AUTHOR’S NOTE: In the Book of Thoth Aleister Crowley expounds at length on the fact that the Sevens and Eights are unbalanced, “low down on the Tree and off the middle pillar.” In the case of the Eights they represent an over-emphasis on intellectual rationalizing divorced from the more mystical, intuitive and fluid outlook of the Sevens. In other metaphysical schools of thought, the binary number Eight is viewed as symmetrical and harmonious (thus a “lucky number”), but here it is overburdened in the direction of cerebral excess.
Those who approach the tarot from an esoteric perspective relegate Mercury to Hod, the eighth sephira of the Qabalistic Tree of Life, thus joining it with Saturn and Mars to make a hard-headed trio on the “Pillar of Severity.” By association, the Eights of the tarot are also related to Mercury, bringing to them a logical choice between demonstrably “right or wrong” ways to perform the actions signified by the suits and their elements, without regard for ethical hair-splitting. In the realm of the Eights, we may decide that what is very clearly “right” according to conventional wisdom and accepted standards is just as obviously “wrong” for us, and we then indulge in strenuous “pretzel logic” to prove it to ourselves while the world looks on bemused. “Right” or “wrong” in the cards might reasonably be equated with upright or reversed orientation, but reversal usually isn’t that straightforward. It’s simpler to say that “overthinking” in any situation (with its associated hesitation and second-guessing) could result in ultimately steering it awry, while judicious discernment will serve to keep it on-course.
The 8 of Wands suggests that the “right” way is the one that gets the job done quickest and with the least amount of fuss. The “wrong” way is to rush heedlessly to completion and perhaps stumble over one’s own feet. The “over-steering” of the title surfaces in trying to keep too tight a rein on the steeds of ambition, preventing them from reaching full potential. Mercury wants to make sure none of the “checkpoints” is missed along the way, and the “finish line” just poses an incidental distraction.
The 8 of Cups proposes distancing oneself from barren emotional entanglement as the “right” way to apply mental discrimination, while the “wrong” way would be to “throw the baby out with the bathwater” by trying to escape involvement at all costs. Over-steering could occur in assuming that a situation is going to be unpleasant before it shows any sign of becoming so, thus potentially missing a valuable opportunity by staying clear of it.
The 8 of Swords risks putting too fine a point on critical thinking about a conflict, and thereby failing to allow some intuitive insight to seep in as the “right” way fend off stalemate. The “wrong” way would be to try building an airtight mental argument and thus forego some of the subtle signals that could invite compromise. It would be possible to arrogantly “over-steer” oneself directly into the hands of an adversary by being too literal-minded and not nimble enough to anticipate and counteract their agile maneuvering.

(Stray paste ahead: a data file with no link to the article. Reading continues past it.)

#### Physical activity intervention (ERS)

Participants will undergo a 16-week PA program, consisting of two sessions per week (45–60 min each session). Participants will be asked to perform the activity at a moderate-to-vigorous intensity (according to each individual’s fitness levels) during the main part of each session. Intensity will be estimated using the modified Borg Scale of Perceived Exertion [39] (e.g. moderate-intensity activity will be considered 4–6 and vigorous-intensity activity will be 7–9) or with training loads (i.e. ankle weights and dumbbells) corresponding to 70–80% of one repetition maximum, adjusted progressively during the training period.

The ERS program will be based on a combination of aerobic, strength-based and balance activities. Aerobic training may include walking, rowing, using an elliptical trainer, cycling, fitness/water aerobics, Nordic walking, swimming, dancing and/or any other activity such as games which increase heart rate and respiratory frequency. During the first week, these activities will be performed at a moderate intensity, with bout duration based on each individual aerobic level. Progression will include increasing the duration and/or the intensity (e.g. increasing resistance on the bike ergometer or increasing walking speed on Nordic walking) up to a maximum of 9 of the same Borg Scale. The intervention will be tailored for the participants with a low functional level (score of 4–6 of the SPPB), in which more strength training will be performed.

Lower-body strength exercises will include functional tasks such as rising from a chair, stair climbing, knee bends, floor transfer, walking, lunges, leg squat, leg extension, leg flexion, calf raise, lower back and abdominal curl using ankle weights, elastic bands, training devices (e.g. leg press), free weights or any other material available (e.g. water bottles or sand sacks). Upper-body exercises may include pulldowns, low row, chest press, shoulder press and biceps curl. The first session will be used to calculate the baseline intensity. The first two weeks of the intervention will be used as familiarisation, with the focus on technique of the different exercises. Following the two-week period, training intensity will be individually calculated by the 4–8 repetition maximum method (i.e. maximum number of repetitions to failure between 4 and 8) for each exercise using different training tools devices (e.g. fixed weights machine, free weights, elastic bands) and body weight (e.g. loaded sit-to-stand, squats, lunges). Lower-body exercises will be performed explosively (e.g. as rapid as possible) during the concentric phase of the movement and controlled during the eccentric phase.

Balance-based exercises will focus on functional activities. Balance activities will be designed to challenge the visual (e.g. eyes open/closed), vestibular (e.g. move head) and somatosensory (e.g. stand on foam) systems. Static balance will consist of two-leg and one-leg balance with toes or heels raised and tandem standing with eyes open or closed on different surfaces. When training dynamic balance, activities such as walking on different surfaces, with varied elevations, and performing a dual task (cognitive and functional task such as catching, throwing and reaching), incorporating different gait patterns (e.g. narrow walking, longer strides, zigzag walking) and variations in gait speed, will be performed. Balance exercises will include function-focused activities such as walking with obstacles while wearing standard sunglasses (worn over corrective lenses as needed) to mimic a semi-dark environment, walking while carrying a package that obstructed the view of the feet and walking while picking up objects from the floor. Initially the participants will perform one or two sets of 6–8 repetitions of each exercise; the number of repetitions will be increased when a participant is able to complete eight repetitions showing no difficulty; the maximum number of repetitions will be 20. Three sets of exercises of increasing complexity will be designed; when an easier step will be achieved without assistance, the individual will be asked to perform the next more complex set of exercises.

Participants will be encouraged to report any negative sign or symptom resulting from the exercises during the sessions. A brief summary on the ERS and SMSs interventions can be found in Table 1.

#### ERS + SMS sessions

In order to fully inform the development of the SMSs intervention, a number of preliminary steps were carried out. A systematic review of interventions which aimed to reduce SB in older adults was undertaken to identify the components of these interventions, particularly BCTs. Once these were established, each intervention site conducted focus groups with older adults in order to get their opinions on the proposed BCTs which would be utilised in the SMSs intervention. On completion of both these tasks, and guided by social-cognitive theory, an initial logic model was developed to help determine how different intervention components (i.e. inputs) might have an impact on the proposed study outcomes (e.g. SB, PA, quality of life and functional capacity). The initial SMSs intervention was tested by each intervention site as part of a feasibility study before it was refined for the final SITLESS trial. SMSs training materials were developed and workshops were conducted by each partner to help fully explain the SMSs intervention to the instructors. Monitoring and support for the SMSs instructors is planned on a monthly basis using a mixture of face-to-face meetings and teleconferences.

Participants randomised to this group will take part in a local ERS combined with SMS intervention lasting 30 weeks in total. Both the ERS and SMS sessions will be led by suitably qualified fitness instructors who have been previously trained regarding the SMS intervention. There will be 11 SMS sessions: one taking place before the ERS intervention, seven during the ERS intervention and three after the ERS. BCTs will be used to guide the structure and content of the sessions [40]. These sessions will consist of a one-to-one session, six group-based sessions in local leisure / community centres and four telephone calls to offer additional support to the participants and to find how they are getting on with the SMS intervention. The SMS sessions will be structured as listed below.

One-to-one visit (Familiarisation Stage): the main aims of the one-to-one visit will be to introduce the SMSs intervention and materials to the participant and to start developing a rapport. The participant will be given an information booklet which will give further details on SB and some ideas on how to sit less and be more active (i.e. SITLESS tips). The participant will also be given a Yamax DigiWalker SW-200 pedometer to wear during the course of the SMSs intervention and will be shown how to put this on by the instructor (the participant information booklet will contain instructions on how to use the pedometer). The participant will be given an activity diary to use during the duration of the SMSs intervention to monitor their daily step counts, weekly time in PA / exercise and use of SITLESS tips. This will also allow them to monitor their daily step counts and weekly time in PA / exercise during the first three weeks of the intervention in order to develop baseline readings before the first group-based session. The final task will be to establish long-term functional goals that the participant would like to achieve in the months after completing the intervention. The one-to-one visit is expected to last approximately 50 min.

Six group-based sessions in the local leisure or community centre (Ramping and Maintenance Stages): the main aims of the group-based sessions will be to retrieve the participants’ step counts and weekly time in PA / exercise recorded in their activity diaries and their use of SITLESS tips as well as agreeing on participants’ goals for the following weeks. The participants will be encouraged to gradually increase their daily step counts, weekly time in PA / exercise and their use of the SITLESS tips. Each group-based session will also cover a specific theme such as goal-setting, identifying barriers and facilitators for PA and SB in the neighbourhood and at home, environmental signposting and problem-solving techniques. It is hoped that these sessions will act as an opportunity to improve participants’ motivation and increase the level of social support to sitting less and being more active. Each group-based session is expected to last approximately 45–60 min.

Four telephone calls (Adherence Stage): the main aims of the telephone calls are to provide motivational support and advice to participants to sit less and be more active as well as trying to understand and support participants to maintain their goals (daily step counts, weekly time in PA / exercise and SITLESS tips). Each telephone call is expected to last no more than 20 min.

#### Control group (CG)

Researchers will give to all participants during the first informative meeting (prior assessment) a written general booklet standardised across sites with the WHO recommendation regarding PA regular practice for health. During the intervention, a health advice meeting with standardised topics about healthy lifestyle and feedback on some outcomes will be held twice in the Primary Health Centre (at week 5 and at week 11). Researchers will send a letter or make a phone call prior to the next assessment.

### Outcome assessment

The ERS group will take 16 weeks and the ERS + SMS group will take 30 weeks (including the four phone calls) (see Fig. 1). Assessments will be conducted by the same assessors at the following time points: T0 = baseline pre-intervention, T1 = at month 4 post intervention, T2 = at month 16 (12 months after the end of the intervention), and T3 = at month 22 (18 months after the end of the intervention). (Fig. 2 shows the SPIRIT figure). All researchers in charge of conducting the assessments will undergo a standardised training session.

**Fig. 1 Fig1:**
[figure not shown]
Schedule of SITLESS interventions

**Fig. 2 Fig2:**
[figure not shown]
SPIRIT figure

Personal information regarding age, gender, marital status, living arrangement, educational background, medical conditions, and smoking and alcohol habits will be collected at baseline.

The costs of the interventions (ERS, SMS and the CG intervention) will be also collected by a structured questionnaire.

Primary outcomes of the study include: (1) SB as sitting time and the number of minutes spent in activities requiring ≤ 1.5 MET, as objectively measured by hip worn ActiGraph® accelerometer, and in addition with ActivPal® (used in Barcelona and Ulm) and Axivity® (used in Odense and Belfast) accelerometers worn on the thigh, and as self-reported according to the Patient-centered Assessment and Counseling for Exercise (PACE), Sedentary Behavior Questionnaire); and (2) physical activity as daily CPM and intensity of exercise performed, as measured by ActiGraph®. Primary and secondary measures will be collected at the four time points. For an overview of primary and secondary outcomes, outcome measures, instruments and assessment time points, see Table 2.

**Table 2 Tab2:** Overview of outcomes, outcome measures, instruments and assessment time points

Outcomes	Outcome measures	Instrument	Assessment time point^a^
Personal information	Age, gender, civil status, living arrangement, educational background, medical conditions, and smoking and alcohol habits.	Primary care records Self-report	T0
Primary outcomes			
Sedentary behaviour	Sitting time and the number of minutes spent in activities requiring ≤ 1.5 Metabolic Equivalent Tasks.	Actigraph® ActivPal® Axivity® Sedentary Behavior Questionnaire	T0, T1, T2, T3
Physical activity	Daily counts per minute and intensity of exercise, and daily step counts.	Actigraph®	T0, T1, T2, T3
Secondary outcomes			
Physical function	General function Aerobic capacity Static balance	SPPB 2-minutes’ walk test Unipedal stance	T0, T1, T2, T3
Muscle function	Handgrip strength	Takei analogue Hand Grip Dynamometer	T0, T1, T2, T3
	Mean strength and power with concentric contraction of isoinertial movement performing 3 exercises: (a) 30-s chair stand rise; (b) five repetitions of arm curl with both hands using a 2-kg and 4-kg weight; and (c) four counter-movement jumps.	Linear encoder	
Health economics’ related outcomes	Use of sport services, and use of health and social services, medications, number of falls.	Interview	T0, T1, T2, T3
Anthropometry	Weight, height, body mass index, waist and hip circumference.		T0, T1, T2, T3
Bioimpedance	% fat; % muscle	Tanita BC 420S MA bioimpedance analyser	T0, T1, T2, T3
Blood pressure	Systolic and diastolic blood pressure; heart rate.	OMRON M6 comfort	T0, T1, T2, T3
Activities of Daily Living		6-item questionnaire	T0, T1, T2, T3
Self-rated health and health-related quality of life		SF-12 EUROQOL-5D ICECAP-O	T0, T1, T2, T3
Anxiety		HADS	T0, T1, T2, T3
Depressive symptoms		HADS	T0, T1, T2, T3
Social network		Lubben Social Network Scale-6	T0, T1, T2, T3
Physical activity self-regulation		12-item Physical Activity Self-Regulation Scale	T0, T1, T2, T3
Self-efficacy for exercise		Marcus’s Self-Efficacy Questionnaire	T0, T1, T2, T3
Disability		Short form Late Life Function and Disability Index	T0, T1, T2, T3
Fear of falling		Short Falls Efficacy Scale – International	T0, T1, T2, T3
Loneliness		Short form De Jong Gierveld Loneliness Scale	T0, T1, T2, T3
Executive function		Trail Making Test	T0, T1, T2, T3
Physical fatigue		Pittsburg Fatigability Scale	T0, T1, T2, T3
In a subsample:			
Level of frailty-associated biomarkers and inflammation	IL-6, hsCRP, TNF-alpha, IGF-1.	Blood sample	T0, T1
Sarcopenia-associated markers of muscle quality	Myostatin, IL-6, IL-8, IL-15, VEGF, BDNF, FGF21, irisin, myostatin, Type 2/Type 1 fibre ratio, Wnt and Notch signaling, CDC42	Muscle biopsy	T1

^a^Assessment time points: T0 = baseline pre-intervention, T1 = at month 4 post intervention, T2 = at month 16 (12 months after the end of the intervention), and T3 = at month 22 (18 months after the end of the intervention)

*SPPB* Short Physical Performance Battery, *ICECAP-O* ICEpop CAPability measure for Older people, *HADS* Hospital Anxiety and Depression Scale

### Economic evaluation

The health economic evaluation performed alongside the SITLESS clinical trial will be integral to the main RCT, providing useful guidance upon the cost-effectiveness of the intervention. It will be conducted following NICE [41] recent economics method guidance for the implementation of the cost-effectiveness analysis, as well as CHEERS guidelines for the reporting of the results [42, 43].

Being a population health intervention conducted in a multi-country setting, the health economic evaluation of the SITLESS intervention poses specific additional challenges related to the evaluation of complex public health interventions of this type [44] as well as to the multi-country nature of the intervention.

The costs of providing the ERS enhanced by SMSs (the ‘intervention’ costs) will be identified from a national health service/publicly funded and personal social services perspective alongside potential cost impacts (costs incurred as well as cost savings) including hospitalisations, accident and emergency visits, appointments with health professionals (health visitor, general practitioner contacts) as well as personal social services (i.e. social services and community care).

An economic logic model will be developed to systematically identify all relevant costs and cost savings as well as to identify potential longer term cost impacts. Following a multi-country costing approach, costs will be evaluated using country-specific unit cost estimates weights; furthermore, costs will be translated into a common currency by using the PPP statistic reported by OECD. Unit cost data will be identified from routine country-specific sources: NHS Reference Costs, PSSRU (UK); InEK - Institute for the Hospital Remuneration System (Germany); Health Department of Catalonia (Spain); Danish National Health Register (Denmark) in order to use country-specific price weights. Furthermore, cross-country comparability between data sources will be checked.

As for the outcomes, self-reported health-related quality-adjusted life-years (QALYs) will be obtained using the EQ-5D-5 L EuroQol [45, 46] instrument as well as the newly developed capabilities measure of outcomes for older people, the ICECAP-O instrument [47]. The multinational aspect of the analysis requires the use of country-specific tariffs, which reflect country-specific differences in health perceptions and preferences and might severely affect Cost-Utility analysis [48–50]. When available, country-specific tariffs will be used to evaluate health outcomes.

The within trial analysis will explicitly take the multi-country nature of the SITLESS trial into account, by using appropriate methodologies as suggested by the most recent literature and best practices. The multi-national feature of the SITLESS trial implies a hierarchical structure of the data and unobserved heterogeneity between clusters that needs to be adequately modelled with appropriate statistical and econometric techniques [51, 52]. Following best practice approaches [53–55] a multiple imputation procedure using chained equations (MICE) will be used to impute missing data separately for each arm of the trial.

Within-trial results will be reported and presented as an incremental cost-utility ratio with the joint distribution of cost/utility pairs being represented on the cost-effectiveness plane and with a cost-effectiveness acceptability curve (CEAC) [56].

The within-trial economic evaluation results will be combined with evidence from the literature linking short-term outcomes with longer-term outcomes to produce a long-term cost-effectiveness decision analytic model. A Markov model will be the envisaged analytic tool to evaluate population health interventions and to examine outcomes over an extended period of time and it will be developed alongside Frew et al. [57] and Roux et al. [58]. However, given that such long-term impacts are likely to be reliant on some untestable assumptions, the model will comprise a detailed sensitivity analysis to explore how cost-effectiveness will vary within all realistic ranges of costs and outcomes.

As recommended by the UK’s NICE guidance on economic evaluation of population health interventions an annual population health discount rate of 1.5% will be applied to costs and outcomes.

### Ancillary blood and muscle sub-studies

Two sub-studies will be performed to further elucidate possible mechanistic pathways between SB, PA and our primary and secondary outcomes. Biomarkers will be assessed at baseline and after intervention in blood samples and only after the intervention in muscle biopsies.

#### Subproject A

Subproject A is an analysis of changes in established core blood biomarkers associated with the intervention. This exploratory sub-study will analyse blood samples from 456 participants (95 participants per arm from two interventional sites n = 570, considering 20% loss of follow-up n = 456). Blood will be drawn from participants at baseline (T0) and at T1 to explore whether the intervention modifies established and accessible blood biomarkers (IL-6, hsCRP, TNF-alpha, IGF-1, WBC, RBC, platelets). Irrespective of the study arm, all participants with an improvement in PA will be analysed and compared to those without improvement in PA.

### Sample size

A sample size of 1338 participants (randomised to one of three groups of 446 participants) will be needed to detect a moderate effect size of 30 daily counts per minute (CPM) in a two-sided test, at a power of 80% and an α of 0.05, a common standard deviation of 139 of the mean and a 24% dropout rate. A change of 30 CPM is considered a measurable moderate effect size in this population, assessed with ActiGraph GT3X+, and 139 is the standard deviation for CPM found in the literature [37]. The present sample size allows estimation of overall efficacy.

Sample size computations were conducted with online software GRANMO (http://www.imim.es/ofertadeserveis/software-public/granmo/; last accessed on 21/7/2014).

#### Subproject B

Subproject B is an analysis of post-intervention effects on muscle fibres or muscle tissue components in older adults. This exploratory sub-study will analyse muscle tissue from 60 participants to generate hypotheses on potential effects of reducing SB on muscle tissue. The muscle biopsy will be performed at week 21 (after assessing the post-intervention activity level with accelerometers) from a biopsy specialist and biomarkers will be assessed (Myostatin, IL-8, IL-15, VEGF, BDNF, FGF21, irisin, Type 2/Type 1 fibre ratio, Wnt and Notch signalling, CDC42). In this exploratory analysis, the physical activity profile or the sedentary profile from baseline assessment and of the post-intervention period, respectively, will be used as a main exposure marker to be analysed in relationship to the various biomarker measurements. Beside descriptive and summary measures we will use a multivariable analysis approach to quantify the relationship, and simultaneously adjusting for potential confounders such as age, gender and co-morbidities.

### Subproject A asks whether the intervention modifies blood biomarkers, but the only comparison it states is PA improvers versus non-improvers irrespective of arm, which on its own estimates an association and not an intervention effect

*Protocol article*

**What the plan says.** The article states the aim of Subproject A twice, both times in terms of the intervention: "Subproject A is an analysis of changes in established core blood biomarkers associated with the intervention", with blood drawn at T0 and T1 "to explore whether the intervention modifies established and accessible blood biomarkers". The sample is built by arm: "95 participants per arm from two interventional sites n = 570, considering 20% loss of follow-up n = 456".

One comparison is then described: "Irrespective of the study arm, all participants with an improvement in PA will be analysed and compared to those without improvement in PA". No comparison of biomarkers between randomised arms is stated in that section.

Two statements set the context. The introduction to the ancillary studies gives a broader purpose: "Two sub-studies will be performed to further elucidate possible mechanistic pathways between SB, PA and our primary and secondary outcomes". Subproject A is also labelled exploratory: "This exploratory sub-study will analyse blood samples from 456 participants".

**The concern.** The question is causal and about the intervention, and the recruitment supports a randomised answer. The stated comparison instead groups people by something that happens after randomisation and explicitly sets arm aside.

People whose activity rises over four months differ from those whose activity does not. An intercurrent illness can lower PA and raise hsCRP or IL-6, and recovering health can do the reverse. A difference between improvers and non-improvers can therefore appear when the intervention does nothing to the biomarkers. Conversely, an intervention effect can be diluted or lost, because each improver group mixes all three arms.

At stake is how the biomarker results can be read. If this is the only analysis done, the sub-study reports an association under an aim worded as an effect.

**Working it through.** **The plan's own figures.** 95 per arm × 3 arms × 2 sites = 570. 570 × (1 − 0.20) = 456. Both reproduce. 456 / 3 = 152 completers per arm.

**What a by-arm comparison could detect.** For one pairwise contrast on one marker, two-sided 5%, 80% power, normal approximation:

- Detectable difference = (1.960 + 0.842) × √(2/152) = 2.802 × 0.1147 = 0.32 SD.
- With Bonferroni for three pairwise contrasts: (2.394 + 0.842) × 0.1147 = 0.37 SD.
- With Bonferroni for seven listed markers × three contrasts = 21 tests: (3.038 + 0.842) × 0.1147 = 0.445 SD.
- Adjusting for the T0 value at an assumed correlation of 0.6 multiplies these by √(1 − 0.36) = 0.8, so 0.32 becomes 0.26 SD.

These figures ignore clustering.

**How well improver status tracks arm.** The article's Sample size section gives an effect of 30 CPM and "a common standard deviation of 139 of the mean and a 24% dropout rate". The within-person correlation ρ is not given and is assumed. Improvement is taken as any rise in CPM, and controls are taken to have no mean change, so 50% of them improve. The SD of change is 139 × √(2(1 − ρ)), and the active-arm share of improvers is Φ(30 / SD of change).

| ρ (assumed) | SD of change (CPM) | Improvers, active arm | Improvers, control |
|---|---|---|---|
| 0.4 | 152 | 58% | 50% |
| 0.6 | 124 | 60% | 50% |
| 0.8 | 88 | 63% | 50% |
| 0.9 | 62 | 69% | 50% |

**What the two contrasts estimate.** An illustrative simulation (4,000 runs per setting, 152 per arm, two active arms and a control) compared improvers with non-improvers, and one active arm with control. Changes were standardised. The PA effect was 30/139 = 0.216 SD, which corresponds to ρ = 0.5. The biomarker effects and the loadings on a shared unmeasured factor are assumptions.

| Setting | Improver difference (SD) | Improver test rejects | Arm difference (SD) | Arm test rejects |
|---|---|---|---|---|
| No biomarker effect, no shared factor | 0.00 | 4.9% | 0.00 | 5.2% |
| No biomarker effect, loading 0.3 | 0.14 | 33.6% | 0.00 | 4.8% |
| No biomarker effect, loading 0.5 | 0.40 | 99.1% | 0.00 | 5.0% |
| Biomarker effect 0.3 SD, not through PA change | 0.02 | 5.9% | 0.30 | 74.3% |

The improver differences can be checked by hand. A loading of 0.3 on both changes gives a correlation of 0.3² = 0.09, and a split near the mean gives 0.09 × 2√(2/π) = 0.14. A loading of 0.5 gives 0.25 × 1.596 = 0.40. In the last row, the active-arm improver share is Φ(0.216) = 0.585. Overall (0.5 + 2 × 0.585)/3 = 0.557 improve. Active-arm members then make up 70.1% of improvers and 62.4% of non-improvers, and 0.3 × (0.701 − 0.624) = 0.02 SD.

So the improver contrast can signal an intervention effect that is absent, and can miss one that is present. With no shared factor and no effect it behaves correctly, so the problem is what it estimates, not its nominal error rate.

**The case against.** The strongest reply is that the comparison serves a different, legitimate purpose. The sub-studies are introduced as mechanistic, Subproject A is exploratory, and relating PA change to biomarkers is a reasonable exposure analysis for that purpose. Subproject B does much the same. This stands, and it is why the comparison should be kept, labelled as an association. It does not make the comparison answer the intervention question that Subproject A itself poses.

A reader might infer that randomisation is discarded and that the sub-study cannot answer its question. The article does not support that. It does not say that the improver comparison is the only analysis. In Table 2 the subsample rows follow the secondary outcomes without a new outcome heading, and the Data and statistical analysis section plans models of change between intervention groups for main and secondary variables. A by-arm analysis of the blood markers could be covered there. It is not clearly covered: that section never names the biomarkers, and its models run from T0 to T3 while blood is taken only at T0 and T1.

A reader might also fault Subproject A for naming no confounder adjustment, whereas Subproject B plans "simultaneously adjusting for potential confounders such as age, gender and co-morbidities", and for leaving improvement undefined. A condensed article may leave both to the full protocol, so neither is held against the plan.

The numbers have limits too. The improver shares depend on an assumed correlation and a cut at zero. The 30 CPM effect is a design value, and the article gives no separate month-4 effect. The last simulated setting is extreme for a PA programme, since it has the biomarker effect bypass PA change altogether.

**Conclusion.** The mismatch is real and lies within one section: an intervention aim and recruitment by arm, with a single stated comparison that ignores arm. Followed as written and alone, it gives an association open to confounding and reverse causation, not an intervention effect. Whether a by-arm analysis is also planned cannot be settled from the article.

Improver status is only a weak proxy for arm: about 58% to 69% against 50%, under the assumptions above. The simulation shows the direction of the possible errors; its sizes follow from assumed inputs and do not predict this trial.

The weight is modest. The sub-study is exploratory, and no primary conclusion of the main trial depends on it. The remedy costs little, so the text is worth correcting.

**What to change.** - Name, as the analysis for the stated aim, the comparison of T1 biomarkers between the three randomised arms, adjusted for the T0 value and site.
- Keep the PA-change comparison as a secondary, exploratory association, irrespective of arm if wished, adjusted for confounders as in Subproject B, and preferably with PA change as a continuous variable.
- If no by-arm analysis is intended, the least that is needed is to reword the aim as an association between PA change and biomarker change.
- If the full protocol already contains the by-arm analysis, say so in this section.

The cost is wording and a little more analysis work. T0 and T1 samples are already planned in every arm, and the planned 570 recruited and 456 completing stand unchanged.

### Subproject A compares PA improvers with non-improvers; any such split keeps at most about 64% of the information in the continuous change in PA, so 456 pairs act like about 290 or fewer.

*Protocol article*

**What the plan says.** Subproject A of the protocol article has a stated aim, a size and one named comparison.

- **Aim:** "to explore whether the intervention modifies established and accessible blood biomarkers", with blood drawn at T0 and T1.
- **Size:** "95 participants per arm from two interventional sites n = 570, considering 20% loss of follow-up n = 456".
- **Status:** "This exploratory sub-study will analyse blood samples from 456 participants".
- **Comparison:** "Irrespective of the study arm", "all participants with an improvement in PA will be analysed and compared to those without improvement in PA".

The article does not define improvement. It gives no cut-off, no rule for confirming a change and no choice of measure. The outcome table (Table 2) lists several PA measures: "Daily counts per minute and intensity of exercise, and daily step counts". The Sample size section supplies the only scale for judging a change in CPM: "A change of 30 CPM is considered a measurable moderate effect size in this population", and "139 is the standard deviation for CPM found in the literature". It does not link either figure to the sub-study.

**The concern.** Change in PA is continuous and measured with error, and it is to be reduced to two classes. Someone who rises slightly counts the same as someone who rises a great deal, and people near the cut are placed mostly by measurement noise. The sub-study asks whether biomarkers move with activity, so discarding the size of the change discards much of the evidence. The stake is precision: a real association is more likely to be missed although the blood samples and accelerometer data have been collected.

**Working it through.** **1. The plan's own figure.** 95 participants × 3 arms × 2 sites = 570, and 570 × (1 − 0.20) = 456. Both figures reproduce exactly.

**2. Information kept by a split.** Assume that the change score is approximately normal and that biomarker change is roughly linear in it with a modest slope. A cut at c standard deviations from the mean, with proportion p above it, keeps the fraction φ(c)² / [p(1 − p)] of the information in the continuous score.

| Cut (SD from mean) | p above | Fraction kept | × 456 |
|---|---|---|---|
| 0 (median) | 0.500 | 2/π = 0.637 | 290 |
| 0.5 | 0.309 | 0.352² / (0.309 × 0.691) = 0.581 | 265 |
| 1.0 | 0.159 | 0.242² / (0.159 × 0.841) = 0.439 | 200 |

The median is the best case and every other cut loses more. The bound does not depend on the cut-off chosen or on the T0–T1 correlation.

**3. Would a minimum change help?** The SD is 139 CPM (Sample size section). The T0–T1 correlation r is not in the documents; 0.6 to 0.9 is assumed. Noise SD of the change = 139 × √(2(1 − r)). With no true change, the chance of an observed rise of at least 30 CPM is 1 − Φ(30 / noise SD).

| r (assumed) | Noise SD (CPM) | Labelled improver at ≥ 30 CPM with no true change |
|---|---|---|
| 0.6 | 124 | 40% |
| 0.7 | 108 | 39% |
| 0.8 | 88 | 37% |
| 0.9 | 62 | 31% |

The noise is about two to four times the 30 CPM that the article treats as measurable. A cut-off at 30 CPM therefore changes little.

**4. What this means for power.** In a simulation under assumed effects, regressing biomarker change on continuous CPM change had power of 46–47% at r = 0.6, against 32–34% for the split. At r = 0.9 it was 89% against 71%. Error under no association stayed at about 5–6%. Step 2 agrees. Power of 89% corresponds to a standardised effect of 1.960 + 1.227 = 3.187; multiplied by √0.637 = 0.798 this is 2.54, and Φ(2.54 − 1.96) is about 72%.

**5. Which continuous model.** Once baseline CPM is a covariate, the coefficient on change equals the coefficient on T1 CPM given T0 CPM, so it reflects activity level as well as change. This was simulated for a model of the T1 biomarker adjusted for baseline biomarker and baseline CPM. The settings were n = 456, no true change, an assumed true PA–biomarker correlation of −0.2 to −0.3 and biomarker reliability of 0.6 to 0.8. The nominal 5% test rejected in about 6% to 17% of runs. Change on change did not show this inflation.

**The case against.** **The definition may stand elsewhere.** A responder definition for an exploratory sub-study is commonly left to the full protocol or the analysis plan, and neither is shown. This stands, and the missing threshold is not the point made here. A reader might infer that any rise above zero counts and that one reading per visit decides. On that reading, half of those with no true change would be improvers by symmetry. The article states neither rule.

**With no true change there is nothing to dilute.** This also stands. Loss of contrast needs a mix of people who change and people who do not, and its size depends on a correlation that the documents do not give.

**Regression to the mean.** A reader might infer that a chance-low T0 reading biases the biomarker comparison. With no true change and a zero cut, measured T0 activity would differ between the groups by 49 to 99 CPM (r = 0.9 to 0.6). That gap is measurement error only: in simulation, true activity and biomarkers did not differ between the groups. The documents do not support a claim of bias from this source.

The 8 of Pentacles is the card of the “bean-counter,” skilled at massaging the bottom line but less adept at inventory management (and inventory carries “sunk costs” that won’t be fully recoverable in an economic downturn). The “right” way to handle this energy is to carefully match available supply to projected demand so a surplus doesn’t accumulate in the warehouse. The “wrong” way is to ignore obsolescence and keep on making the “same old widget,” however perfectly. Over-steering would manifest in the belief that since a planned approach has”always worked in the past,” it will continue to do so in the future with no adjustment, resulting in a conservative trajectory that is impervious to market realities. The difference in the Waite-Smith card and the Thoth version is instructive: the craftsman in the RWS card has his nose to the grindstone and is oblivious to anything but tirelessly cranking out carved tokens, while the Thoth card is titled “Prudence,” which is more of a sober “right-minded” sentiment.
Mercury disdains messy imprecision, and Eight is a rather “soft” place to bring such stringent expectations to bear; inevitably there will be disappointment. I have always been partial to the Thoth titles for the Eights over the prosaic narrative vignettes of the RWS deck because there is no mistaking Crowley’s cynicism, while Waite and Smith mainly offer mundane trivialities. Although the distinction is sometimes blurred, when coupled with the evocative images of Frieda Harris the Thoth Eights make for a compelling symbolic “right or wrong” dualism: Swiftness/Rashness; Indolence/Impotence; Interference/Stoppage and Prudence/Inaction. (Note that the “wrong” side of each split definition is my contribution and not Crowley’s.)